At la fragua things are moving along with the same ordered chaos. The planting which was done six years ago has grown and blossomed into a beautiful grove in which the theatre nestles. When we arrived yesterday afternoon the actors were doing various things in the office and backstage while the children's ballet class was occupying the stage area. Memories came back of building the first ballet barre with the rail from the old swimming pool. Now they have four free-standing barres, mirrors permanently mounted on a stand with rollers on the legs, and lots of little kids on Tuesday and Thursday afternoons.

Today the fragueños are getting ready for a presentation of their new work, Alta es la Noche. The first job of the day was sweeping yesterday's dust off the stage and seats. (Try and get union actors to clean their own space!) Then they have about 45 minutes for a group physical and vocal warm-up. The music and singing have gotten much better. I was delighted to hear that the music in the play was written by Edilberto and Obdulio.

There was something chilling about watching this play for the first time. With it, the group has realized one of its primary aims. Here were Honduran actors, performing a script they themselves adapted from a novel by a Honduran author about a crucial period of Honduran history. The theatre has forged something unique to this place and has come up with a strong work that the audience not only enjoys but appreciates. It's exciting.

The first song epitomizes the feeling. Based on a poem of David Moya Posas, the actors sing a lively melody in a tone almost of jubilation, repeating the chorus "on roads of death", telling the story of Francisco Morazan's defeat. Any other culture would sing in moans and dirges. But here where misery is part of day-to-day life, they won't let death have the last word.

III. A Few Weeks Later.

Deep in the middle of the temporada (season). A lot has passed. Rosa's sister passed away (Was it John Stuart Mill who wrote that "For the mass of mankind, life is nasty, brutish, and short"?) and Oscar and Rosa will raise her child. The highway to San Pedro is worse than ever: an obstacle course that makes you feel like you're driving through a Mad Max film.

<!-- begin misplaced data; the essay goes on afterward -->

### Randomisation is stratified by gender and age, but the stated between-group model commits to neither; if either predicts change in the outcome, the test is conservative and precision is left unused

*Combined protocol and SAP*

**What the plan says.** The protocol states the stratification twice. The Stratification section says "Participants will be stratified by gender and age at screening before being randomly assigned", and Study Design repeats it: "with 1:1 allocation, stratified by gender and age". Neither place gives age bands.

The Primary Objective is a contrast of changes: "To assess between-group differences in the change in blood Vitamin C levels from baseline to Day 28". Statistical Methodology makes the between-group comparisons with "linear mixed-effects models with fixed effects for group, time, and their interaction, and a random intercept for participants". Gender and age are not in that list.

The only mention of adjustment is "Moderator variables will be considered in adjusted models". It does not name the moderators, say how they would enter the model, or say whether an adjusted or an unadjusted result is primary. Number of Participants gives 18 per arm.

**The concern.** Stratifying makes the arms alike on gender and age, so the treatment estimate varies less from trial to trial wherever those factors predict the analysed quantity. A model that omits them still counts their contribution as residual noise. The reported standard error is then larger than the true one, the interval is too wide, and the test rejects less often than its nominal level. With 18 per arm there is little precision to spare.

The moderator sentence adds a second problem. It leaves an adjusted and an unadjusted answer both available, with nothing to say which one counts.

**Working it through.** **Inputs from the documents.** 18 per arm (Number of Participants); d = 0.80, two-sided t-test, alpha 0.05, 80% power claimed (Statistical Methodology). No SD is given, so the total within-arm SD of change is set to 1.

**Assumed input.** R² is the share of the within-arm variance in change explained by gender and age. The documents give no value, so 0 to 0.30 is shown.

I'm amazed at how much the fragueños have done with music and dance. Here spectacle is not dependent on huge sets or special effects or computerized lights and lazers. With what they have as their individual instruments they create the spectacle in movement, in music and in spirit. In Richard Clawson's "Padre Nuestro", sung in "Los Motivos del Lobo", they strike harmonies I never dreamed they would achieve seven years ago as I listened to them struggle through the simplest of rounds (fighting with each other all the way through, of course).

To see the way they have matured as dancers is equally exciting. I always knew Oscar had the talent and Moncho had the determination to do good work, but Rigo and Chito really surprised me in their improvement. And despite the fact that he started dance training at 30, Guillermo holds his own in both dance/theatre pieces that form the heart of Sueños y Realidad ("Dreams and Reality"), the other new work in the fragua season. I'm anxious to see how the next few years challenge them even more and to see how the new actors grow. My principal job during the month has been to work with the group of new apprentice actors. It was a lot of fun working with them on their piece and their ability to add comic bits from improvisations impressed me.

Alta es la Noche played to full houses on the first two weekends despite the rain and continues to be well received in the schools at which it's playing during the week. Sueños y Realidad played to standing room only and on the first night received an applause that drowned out the company's traditional closing salute. Sueños is teatro la fragua at its best. There is something in it of reaching out to a fosssilized imagination, at the same time making one think and making one laugh. It's composed of five short pieces: two of them unique to Honduras, created by the fragueños under the direction of Anita González from New York; two of them Latin American; and the other is a short piece by Chekhov (!) sucessfully adapted to the Honduran reality. The works themselves grip the audience and the actors let their own personalities, their own rhythms, come through. They show their strength in the laughter, attention, and expression of the audience reaction.

IV. An Afterthought.

In 1986 I took a University course in the history of U.S./Latin American relations. When I told my professor (who had lived and studied in Chile) that I was going to Honduras to work with a theatre group, he threw up his hands and said, "I thought you learned something in my course. Don't you realize there is NO culture in Honduras?" Obviously, he hadn't yet heard of teatro la fragua.

George Drance sj